This odd-looking gastropod carries its shell under its skin. Growing to a length of 5 inches and coming in a variety of colors this snail is very common in Southern California. The “keyhole” is actually used for water that passes over the gills to exit the body. Some of the coastal Indians used the shells for money and for decorations in little girls hair. It feeds on algae which it scrapes off with it’s radula (a file-like tongue). Although the Giant Keyhole Limpet is not eaten much in this country as yet, it is a favorite food in Japan.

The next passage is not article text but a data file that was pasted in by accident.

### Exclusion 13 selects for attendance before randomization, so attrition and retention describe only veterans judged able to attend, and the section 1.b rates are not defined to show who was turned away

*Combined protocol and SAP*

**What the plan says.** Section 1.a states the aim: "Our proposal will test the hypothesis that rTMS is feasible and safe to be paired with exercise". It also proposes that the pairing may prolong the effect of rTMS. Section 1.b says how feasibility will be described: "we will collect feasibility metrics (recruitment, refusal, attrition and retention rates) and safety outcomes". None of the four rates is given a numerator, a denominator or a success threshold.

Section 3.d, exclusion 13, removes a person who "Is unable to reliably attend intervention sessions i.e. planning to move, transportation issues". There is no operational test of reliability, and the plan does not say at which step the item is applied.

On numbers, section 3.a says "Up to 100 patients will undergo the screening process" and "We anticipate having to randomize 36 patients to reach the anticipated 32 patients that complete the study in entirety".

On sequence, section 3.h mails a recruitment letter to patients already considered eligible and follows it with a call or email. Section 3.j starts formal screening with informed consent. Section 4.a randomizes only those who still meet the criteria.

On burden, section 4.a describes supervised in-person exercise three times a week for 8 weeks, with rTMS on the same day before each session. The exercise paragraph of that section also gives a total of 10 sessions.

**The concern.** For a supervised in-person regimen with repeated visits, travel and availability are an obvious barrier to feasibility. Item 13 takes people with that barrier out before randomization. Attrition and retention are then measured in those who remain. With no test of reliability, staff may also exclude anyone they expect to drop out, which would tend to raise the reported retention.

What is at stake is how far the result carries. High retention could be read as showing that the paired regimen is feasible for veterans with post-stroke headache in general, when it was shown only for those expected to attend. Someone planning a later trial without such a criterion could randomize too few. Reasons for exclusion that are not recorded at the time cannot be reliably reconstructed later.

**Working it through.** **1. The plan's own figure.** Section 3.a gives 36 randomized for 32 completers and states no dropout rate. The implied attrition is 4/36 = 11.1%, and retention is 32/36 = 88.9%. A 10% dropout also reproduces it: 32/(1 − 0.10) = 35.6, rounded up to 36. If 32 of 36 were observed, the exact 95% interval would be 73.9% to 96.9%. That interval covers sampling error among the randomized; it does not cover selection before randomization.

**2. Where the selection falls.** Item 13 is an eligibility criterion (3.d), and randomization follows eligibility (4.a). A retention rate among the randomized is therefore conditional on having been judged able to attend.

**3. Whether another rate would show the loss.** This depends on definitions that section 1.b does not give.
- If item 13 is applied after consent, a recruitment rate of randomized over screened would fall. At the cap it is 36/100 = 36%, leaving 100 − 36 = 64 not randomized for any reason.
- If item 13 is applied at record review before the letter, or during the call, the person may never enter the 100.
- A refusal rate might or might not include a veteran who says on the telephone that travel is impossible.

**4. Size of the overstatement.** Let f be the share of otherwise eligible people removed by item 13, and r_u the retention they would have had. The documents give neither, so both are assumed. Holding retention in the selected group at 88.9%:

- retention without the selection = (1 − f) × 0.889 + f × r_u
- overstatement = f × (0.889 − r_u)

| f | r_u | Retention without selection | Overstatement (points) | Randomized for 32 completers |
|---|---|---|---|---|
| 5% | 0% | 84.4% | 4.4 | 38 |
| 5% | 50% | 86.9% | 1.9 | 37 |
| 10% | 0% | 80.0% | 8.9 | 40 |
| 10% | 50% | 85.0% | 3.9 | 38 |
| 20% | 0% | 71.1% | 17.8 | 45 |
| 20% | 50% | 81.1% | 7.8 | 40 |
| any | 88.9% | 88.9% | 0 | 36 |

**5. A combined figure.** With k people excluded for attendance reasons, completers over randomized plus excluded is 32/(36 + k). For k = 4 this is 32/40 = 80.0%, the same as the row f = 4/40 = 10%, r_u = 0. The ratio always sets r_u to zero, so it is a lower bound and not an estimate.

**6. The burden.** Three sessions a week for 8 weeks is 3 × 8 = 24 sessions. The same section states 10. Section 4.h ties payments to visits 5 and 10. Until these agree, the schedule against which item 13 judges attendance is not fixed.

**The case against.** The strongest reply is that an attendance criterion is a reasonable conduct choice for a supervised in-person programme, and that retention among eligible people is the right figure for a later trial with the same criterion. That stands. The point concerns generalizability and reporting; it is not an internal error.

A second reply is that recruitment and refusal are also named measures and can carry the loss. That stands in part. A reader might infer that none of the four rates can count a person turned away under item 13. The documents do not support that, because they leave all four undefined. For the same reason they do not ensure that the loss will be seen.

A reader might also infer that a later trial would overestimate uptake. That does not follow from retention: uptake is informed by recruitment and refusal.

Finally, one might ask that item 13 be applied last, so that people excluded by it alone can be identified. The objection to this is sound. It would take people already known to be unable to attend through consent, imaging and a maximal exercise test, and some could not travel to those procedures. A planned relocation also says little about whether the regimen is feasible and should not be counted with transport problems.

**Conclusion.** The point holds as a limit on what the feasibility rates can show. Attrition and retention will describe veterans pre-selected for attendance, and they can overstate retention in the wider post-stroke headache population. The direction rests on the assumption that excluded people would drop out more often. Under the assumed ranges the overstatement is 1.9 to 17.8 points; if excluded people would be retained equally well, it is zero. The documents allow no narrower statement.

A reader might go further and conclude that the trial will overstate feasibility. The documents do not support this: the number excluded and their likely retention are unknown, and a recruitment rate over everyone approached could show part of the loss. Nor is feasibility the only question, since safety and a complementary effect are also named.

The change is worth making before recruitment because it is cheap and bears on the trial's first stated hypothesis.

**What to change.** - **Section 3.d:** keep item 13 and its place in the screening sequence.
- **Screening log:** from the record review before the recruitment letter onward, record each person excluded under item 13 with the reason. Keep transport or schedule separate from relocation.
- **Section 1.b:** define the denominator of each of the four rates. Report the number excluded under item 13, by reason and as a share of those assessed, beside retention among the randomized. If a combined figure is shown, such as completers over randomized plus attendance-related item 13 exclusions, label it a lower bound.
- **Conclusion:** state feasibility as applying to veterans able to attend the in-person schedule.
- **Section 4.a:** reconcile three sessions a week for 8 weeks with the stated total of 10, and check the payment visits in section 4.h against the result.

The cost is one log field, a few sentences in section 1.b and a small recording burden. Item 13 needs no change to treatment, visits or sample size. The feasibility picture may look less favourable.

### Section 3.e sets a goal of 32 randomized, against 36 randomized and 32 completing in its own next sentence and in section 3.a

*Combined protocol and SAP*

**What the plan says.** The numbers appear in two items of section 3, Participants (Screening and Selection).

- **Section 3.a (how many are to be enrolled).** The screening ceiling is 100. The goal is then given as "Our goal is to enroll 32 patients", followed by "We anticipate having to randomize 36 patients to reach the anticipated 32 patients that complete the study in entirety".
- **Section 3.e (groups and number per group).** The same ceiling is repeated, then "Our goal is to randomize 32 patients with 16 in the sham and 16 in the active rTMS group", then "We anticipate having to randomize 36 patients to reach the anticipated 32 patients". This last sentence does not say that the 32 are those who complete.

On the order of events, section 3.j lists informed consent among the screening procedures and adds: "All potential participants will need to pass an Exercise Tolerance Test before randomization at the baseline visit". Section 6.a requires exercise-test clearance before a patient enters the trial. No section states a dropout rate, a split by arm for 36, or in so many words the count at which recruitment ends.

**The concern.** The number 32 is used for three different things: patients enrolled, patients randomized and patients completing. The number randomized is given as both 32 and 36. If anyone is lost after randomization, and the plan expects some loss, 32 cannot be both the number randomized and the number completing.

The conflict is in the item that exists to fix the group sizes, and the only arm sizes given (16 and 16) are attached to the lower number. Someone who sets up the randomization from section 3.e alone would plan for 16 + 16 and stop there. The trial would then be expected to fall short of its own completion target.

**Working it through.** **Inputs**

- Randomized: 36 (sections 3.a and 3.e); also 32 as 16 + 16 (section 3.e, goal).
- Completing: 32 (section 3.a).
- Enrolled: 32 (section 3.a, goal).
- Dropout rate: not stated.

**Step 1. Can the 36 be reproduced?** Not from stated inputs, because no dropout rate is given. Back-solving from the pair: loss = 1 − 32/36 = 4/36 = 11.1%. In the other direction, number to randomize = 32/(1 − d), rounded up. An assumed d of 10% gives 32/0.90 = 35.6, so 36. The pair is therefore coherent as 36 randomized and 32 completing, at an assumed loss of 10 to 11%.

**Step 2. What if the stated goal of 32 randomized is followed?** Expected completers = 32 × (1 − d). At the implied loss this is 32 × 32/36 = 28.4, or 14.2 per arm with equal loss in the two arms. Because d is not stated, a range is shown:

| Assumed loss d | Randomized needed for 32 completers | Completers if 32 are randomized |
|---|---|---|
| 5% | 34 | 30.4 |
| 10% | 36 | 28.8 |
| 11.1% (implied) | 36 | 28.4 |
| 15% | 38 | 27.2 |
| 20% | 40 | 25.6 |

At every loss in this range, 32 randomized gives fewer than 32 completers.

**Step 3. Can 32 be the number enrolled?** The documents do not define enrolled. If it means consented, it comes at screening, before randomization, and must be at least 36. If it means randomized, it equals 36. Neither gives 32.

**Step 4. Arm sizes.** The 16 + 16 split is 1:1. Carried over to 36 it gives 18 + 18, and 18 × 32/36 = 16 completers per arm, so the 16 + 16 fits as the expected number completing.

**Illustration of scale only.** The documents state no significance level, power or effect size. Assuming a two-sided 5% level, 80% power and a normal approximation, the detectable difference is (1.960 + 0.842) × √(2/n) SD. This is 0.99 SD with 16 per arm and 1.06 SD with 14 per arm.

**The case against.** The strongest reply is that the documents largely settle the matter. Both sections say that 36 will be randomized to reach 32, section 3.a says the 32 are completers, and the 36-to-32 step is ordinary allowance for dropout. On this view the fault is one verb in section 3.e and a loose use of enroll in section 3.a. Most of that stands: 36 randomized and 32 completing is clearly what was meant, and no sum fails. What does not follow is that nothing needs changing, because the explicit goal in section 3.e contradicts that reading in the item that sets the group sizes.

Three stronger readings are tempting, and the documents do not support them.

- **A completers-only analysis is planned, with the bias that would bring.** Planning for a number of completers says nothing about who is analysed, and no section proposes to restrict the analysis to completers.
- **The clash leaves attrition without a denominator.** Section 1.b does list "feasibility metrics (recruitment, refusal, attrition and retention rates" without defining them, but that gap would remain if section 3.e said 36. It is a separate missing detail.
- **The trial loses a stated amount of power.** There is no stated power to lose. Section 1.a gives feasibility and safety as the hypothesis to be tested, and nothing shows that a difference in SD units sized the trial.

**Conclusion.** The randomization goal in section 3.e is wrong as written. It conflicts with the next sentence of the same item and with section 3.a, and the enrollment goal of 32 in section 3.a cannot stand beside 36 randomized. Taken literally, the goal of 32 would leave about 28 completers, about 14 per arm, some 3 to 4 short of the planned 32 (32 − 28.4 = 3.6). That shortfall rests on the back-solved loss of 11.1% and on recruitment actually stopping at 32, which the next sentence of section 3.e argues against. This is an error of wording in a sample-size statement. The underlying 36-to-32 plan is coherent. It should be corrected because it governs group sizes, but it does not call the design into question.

When the tide goes out leaving the limpet out of the water, it pulls itself down so that it fits completely inside its shell and grabs onto the rocks, waiting for the tide to come back up.